One of the biggest challenges in deploying a HIDS (host-based IDS) is determining whether the host you are installing the IPS on is safe and secure to begin with. How can you detect malicious deviations from a starting point when you aren’t really certain it doesn’t already contain a virus or rootkit?
Started by Wyatt Starnes, previous co-founder and CEO of Tripwire, SignaCert has been collecting and cataloging tens of millions of legitimate vendor files and executables during the past few years. SignaCert claims to have built a huge database of more than 80 million different program files. When an ETS appliance is delivered to a client, SignaCert includes a subset of the larger database customized for the customer’s installed platforms (Windows, Solaris, Linux, etc.). Customers scan targeted client or server systems and compare the results to previously defined ETS policies. Deviations can be noted on reports, sent as alerts, or queried from a database.
Scanning for the known
The ETS appliance can be installed anywhere on the network, and setup is standard for a security appliance. After installation and configuration, administration is via HTTPS over a nonstandard port (nice touch). The ETS administrator defines various policies, each of which contains a list of what files should be considered legitimate. SignaCert has already collected all the file signatures for every major OS and thousands of programs, but clients can add their own.
A common scenario is for users to build a reference deployment image, then use the ETS to collect a snapshot that is subsequently used to populate the ETS database. However, unlike a traditional HIDS, ETS can tell you if the reference image contains any unknown or unexpected files. Collected referenced file statistics are then compared to other selected computers.
Surveyed computers run a client-side Java program that does the file scanning (called “harvesting” by SignaCert) and sends the results to the ETS appliance over HTTPS port 443. Any computer capable of hosting a Java-based program can run the ETS harvesting program.
Data collection and comparison is initiated by running command-line file scanning programs (GUI versions are not yet available). The results are copied to a centralized ETS server. Another client-side program can initiate a comparison against a particular ETS policy. Results can be reported on the client or queried out of a back-end MySQL database.
Files are given a trust score ranging from 0 to 700; higher trust scores identify files with a higher level of legitimate confidence. For example, a file with a trust score of 500 is a legitimate file from a known vendor whose hash was collected directly from the vendor’s distribution image. A higher trust score would be given for a hash directly reported from the vendor during production. SignaCert claims to collect data on hundreds of thousands of files directly from the vendor.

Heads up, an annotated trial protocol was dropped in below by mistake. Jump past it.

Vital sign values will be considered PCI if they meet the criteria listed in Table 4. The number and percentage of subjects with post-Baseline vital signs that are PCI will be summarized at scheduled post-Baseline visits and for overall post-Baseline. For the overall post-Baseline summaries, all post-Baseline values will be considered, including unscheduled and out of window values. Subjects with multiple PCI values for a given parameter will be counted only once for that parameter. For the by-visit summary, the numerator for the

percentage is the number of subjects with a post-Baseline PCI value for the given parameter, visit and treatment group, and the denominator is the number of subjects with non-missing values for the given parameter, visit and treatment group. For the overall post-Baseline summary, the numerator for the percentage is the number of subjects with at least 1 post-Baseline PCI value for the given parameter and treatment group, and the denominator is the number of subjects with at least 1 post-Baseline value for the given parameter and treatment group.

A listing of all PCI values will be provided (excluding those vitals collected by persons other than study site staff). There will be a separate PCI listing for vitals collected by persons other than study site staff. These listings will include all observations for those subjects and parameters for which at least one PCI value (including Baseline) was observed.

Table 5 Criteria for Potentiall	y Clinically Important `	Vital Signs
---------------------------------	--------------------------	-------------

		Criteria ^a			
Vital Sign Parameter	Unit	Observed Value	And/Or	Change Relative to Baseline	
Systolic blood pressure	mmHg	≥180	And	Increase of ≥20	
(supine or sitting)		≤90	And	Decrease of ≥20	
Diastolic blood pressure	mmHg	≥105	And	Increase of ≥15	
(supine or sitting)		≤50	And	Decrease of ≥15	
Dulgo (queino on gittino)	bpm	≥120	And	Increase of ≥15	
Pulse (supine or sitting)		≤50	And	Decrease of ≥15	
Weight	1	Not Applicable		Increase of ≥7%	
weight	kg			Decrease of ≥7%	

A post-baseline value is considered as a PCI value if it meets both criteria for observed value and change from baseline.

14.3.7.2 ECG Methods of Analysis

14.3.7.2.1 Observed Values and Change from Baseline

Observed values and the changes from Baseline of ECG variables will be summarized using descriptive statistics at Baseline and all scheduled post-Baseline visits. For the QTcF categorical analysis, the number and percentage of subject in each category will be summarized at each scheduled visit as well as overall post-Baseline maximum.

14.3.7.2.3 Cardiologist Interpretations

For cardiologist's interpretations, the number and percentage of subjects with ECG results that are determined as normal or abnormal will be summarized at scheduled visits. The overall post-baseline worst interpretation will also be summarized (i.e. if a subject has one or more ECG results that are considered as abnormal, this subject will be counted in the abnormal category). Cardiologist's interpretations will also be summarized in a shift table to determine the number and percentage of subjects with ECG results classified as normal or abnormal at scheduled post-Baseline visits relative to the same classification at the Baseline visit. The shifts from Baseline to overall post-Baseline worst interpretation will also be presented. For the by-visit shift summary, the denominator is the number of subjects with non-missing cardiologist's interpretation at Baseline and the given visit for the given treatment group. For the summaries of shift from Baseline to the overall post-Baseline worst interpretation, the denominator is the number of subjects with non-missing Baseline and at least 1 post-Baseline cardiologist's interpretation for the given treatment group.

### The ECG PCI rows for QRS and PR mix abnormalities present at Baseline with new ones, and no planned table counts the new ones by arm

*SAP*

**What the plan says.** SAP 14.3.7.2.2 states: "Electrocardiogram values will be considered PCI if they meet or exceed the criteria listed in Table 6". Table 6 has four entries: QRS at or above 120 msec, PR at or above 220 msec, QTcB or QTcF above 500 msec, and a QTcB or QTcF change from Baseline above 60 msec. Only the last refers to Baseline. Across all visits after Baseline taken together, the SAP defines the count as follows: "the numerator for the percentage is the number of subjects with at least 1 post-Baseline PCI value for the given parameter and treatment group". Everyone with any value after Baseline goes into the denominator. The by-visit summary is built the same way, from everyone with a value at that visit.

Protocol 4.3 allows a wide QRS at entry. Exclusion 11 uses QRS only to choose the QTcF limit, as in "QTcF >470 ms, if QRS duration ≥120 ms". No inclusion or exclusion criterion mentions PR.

Expected files, as defined by policy, are considered “inside the set count.” Previously undefined files, even if they are legitimate vendor files, are considered “outside the set count.” The action of detecting unexpected but legitimate files can be used to find deviations from a distribution image, new unapproved patches, unapproved software, or -- even more worrisome -- removed patches. SignaCert reports that the ETS has gained stronger than expected use for confirming that all servers in a common cluster are identical to each other.
Testing known and unknown
The InfoWorld Test Center tested two scenarios: comparing against a previously defined distribution image and detecting previously unknown malware. In the distribution image scenario, we created a “gold” image and snapshot the files (remembering to not include legitimate variable random files like tmp files). We installed two new patches and removed one. We ran the supplied client-side programs and the ETS server correctly identified all changed files and correctly identified their source by patch name.
In the second scenario we took a Windows XP Pro SP2 computer and executed five bank-stealing Trojan programs not recognized by anti-virus software. The entire file scan of a Windows XP Pro SP2 client (with more than 80,000 OS and program files) took less than 15 minutes. The subsequent ETS report correctly identified every single new file insertion. This is a great detection tool in today’s world where traditional anti-virus detectors are becoming less reliable every day.
Useful with limitations
The ability to add unexplained files (in this case, malware) to a new ETS policy, then use harvesting to find more infected clients was extremely useful. This would prove invaluable when trying to detect exploitation damage from an unrecognized malware infestation.
Unfortunately, in its current version ETS cannot detect anything other than file changes. The malware programs’ manipulation of the registry, so common with today’s Windows malware, was not checked or reported on. In another small point, unexplained files were reported on the deviation report, but the status area was left blank. It would be nice if a text label called “undefined” or something similar was displayed. Additionally, because the harvesting process uses a nonpersistent Java client-side program, it is possible that rootkit modifications could go undetected.
It is clear, in talking with SignaCert’s CEO and developers, that the ETS appliance is just the first phase to a much larger goal. APIs are being developed to allow third parties and system vendors to utilize SignaCert’s large file identification database for a myriad of other functions, including trustworthy computing, intrusion prevention, and the additional inclusion of more examined object types (e.g. registry values, memory, etc.).
Threat defense (40.0%)
Overall Score (100%)
|SignaCert Enterprise Trust Server v.1.1||7.0||8.0||8.0||7.0||7.0|
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